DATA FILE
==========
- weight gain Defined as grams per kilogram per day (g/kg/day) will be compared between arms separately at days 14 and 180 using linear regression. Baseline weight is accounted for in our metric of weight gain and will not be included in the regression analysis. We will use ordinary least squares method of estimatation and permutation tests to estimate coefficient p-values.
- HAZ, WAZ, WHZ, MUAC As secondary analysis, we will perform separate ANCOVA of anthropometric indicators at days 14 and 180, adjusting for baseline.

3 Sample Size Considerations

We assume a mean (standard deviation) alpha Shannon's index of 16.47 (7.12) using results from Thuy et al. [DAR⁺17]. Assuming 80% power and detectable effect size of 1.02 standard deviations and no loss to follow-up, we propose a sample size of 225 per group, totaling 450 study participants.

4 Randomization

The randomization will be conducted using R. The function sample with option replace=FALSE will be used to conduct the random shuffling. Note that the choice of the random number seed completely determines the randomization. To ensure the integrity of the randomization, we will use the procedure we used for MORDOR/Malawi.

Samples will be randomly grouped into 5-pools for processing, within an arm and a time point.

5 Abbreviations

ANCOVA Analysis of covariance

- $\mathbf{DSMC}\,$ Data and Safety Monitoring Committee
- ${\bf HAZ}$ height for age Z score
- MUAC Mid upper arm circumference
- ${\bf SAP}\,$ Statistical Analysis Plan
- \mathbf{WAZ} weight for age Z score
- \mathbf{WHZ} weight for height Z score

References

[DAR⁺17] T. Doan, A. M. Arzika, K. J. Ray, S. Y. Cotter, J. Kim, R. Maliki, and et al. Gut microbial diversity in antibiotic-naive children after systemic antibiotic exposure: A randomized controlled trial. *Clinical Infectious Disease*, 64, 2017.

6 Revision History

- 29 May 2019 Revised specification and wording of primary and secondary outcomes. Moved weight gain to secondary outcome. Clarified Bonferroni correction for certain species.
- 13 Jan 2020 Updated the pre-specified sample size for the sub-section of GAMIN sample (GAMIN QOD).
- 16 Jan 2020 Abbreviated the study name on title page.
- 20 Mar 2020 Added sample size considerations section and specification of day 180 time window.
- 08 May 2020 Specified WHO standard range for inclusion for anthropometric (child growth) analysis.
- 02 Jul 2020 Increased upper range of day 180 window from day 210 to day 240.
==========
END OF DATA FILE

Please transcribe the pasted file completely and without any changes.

- weight gain Defined as grams per kilogram per day (g/kg/day) will be compared between arms separately at days 14 and 180 using linear regression. Baseline weight is accounted for in our metric of weight gain and will not be included in the regression analysis. We will use ordinary least squares method of estimatation and permutation tests to estimate coefficient p-values.
- HAZ, WAZ, WHZ, MUAC As secondary analysis, we will perform separate ANCOVA of anthropometric indicators at days 14 and 180, adjusting for baseline.

3 Sample Size Considerations

We assume a mean (standard deviation) alpha Shannon's index of 16.47 (7.12) using results from Thuy et al. [DAR⁺17]. Assuming 80% power and detectable effect size of 1.02 standard deviations and no loss to follow-up, we propose a sample size of 225 per group, totaling 450 study participants.

4 Randomization

The randomization will be conducted using R. The function sample with option replace=FALSE will be used to conduct the random shuffling. Note that the choice of the random number seed completely determines the randomization. To ensure the integrity of the randomization, we will use the procedure we used for MORDOR/Malawi.

Samples will be randomly grouped into 5-pools for processing, within an arm and a time point.

5 Abbreviations

ANCOVA Analysis of covariance

- $\mathbf{DSMC}\,$ Data and Safety Monitoring Committee
- ${\bf HAZ}$ height for age Z score
- MUAC Mid upper arm circumference
- ${\bf SAP}\,$ Statistical Analysis Plan
- \mathbf{WAZ} weight for age Z score
- \mathbf{WHZ} weight for height Z score

References

[DAR⁺17] T. Doan, A. M. Arzika, K. J. Ray, S. Y. Cotter, J. Kim, R. Maliki, and et al. Gut microbial diversity in antibiotic-naive children after systemic antibiotic exposure: A randomized controlled trial. *Clinical Infectious Disease*, 64, 2017.

6 Revision History

- 29 May 2019 Revised specification and wording of primary and secondary outcomes. Moved weight gain to secondary outcome. Clarified Bonferroni correction for certain species.
- 13 Jan 2020 Updated the pre-specified sample size for the sub-section of GAMIN sample (GAMIN QOD).
- 16 Jan 2020 Abbreviated the study name on title page.
- 20 Mar 2020 Added sample size considerations section and specification of day 180 time window.
- 08 May 2020 Specified WHO standard range for inclusion for anthropometric (child growth) analysis.
- 02 Jul 2020 Increased upper range of day 180 window from day 210 to day 240.